There’s something so therapeutic about spending time near the water. Maybe it’s the sound of rushing waves or slow splashes against the rocks, maybe it’s the hypnotic way in which it flows or the peace with which it stands still; I’m not sure. All I know is that I have found no better place to be at peace that when close to or floating in the waves. And so, in a pattern that I almost didn’t notice till I finally sifted through a month’s worth of photographs, it seems I’ve spent close to an entire vacation running toward the water.
This was an escape. I was running, far from something I didn’t want to think about and hoping that a new change of scenery would distract me, ended up here. With the help of a friend, we drove through the crowded streets of the town and the sleeping fish market by a slew of fishermen casting their lines in the lagoon to end up somewhere I am not allowed to disclose.
No, really. Considering how Negombo is among one of the first beach destinations in the country, you’d be hard pressed to find a place not lined with tourist accommodation and travellers. There is this place, down winding roads past the homes of everyday Negombo folk, that has steered clear of the flashing lights and remains a haven for locals who want a day at the beach.
The breakwater is magical, layers of rock and moss spreading out in patterns that look unbelievable from every angle. Every little pool is a mystery and each oncoming wave drenches the surface in foams of white before receding into the angry sea beyond.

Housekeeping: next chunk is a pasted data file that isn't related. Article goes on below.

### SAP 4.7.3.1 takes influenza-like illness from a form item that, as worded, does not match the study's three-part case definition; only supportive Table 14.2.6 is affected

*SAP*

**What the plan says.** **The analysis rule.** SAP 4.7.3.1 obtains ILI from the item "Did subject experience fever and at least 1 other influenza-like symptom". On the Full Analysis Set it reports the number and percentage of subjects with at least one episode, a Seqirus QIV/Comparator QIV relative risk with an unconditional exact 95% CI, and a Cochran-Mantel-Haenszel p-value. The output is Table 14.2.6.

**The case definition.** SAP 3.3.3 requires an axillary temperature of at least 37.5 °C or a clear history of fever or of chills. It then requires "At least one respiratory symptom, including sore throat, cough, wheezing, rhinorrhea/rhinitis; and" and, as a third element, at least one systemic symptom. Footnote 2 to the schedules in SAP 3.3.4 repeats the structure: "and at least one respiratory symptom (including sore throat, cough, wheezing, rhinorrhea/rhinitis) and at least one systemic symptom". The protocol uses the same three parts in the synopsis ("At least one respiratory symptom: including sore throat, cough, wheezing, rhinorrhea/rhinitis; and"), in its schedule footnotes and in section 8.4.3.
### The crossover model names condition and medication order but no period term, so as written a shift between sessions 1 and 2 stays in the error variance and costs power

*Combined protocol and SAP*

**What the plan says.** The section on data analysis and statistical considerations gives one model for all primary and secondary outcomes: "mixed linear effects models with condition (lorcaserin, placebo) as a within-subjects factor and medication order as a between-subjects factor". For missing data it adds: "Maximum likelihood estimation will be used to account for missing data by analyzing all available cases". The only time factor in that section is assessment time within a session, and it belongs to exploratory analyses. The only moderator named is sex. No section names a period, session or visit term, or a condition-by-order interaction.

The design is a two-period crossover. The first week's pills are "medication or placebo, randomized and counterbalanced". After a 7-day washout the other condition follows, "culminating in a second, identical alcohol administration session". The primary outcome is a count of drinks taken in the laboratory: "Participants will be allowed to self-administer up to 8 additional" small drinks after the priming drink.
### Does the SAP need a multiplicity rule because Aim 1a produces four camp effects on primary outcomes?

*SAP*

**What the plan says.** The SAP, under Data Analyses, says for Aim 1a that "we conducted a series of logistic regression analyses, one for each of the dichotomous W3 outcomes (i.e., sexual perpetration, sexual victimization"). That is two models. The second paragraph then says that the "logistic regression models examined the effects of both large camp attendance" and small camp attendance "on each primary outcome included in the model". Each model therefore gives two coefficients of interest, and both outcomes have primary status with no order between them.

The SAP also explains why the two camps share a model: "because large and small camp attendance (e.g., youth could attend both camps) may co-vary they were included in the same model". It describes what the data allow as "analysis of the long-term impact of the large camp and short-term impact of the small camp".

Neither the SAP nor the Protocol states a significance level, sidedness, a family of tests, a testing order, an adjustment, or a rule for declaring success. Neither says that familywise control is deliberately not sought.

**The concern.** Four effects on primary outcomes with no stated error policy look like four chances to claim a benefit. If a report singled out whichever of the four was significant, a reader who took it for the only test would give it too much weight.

When a part of my family asked me to join them on a trip, no matter how many other people were involved, I said yes to a new destination. Sleepy morning drives past flashes of lagoon and salterns brought us to a remarkably blue stretch of beach bordering a fishing wadiya. The waves only lap at your toes on the golden sand, beckoning you for a warm swim. On the other side of the main road in the wide, still expanse of the lagoon, from whose waters the local fishermen bring crab, prawns and fish to sustain themselves and their families. Boats moored to the mangroves lap against the water in the lazy afternoon sun.
Oceanside on the west coast – the Westernmost point of Sri Lanka, to be precise, means that the sunset views must be out of this world, assuming that weather and science and necessary factors are aligned. As shouts from our uncle’s beach cricket game rose over the sound of the sea, a golden sunset spread across the sky, bathing us all in its resplendent glow.
Again, you wonder? This time I wasn’t running as much as I was guiding a few other friends around the city that had once [temporarily] eased my pain. We were wandering through the dusty traffic of the town when it broke into a flat dark blue expanse of water, one of the many inlets where the Negombo lagoon runs in to meet the land.
Once on a boat, the waters stretch endless under the shining sun, the stillness of the water cancelling out all sounds your ears and soul don’t want to hear. The shallows are close to the mangrove trees and the coolness of the water pleases your toes without threatening to drench you in a sudden wave.
Most people who haven’t been there in a while take a look at the exposed coral and reef shelf along the coastline and wish back to when Galle Face was a clear strip of sand and water, a relaxing stroll in the heart of the big city.
Personally these rugged, brash-looking beaches are the ones that I adore. They have so much character, in the way the water rushes into the many nooks and crannies left in the rock shelf, leaving behind pools of glass as it recedes, creating a storm every time it hits the coral on its way in.
Rumassala & Unawatuna